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FROM THE ARCHIVES

Checkpoint Charlie closes

Berlin, June, 1990: Checkpoint Charlie, for decades the key border crossing between the eastern and western portions of divided Berlin, is lifted away to a waiting flatbed truck.

DAVE DIDIO/STARS AND STRIPES

By KEN CLAUSON | STARS AND STRIPES Published: June 23, 1990

BERLIN — Checkpoint Charlie, a warm sign of freedom in a Cold War city, closed down Friday. A huge crane picked up the little white shack and a truck took it away.

As a 21-person platoon of British, French and American military police stood at attention, the French commandant in the city gave the order: "Please close the Checkpoint Charlie control point."

One MP from each nation then marched to the side of the building, removed an “Allied Checkpoint Charlie" sign and marched forward with it as though carrying a coffin. At Maj. Gen. Francois Cann's order of "Dismiss your detachments," the platoon departed.

The crowd then watched as the 50-foot-long hut was lifted by crane, dangled about 15 feet in the air for photographers, then swung onto a flatbed truck in an adjacent parking lot. It's now likely headed for a museum.

The building was removed to polite applause and the U.S. Berlin Brigade Band's rendition of "Das ist die Berliner Luft." (“That is Berlin's air.")

"We have come together not to dedicate a building, but to close one," Maj. Gen. Raymond E. Haddock, the U.S. commandant in Berlin, said as he welcomed guests "for a different kind of ceremony."

"When the Berlin Wall was built 29 years ago, optimism was in rather short supply, and the new reality of concrete and barbed wire appeared to many as insurmountable," he said. "What was a new reality 29 years ago has not withstood the test of time."

Haddock noted that the unimpressive appearance of the latest MP station, which was installed in 1986, disappointed many visitors.

"There was something unfinished, something temporary about it," he said ... These impressions, however, were altogether accurate. For the temporariness of the structure reflects the permanence of the determination of free men to uphold the freedom of movement in Berlin."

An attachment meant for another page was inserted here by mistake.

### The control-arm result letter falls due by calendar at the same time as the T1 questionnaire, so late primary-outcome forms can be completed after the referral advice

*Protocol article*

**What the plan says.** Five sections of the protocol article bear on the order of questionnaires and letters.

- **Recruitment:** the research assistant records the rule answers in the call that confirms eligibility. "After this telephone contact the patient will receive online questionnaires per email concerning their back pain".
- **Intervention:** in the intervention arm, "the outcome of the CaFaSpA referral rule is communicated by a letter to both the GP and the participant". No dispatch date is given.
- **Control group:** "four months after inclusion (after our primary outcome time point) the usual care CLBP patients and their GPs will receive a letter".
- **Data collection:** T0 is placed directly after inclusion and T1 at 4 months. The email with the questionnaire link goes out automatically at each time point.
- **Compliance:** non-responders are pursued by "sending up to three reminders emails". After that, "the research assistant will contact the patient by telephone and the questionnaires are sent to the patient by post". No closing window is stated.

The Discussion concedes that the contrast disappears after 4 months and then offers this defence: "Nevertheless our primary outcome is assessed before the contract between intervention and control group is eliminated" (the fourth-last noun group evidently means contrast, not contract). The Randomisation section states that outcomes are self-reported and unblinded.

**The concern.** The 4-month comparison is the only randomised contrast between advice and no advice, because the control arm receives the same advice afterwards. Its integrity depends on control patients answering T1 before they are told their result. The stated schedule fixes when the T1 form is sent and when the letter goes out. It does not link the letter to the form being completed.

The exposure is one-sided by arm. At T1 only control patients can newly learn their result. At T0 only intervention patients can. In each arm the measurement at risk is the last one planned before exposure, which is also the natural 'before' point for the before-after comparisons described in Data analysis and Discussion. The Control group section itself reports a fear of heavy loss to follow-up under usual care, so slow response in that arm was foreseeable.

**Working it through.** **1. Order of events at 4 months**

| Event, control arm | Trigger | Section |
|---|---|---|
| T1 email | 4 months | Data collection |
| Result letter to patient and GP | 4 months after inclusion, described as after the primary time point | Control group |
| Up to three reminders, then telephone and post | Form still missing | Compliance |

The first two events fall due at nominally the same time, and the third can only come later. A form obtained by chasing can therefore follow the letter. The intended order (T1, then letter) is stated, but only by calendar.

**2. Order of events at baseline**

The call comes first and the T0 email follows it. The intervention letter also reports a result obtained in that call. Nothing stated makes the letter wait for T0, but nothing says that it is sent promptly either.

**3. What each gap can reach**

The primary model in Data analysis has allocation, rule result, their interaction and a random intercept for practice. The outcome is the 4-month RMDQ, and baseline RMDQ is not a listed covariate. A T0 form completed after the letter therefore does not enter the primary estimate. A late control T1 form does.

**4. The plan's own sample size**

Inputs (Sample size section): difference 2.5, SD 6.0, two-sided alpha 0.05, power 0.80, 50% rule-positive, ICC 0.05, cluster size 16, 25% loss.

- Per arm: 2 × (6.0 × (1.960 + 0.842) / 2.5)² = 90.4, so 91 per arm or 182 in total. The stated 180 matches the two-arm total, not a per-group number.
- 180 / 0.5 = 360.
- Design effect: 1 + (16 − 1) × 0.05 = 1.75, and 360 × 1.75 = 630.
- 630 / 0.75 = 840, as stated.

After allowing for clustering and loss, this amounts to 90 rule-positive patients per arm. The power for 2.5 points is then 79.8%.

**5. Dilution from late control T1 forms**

During its days of duty, Checkpoint Charlie stood about 20 yards from an East German checkpoint and was the only legal crossing point for U.S. servicemembers and civilians traveling between East Berlin and West Berlin. It lost that monopoly March 28.

Also present at the elaborate, well-rehearsed ceremony were the foreign ministers of the two Germanys, France, Britain, the Soviet Union and the United States. The foreign ministers were in Berlin for the so-called 2-plus-4 negotiations on the unification of Germany.

Soviet Foreign Minister Eduard A. Shevardnadze, in a surprise announcement, proposed the withdrawal of the Victorious World War II Allies' troops from Berlin six months after German unification.

U.S. Secretary of State James A. Baker III said: "At this checkpoint, the United States stood with its allies and with the German people, resolved to resist aggression and determined to- overcome the division of the Cold War. And now, with the help of a new generation of Soviet leaders, that time has come."

British Foreign Minister Douglas Hurd drew the most applause when he said:

"We should not forget and our children should not forget the reasons for which Checkpoint Charlie stood here for so many years ....

“At long last we are bringing Charlie in from the cold."

Invited-guest seating and a media gallery filled the street on the West Berlin side of the checkpoint, and spectators were held at the intersections of the next two streets crossing Friedrichstrasse.

Many Americans in uniform were in the crowd. Spectators waved American and West German flags during the ceremony.

A banner hanging from a window above the adjacent Checkpoint Charlie museum said in German. "It’s a shame, we prefer Checkpoint Charlie.”

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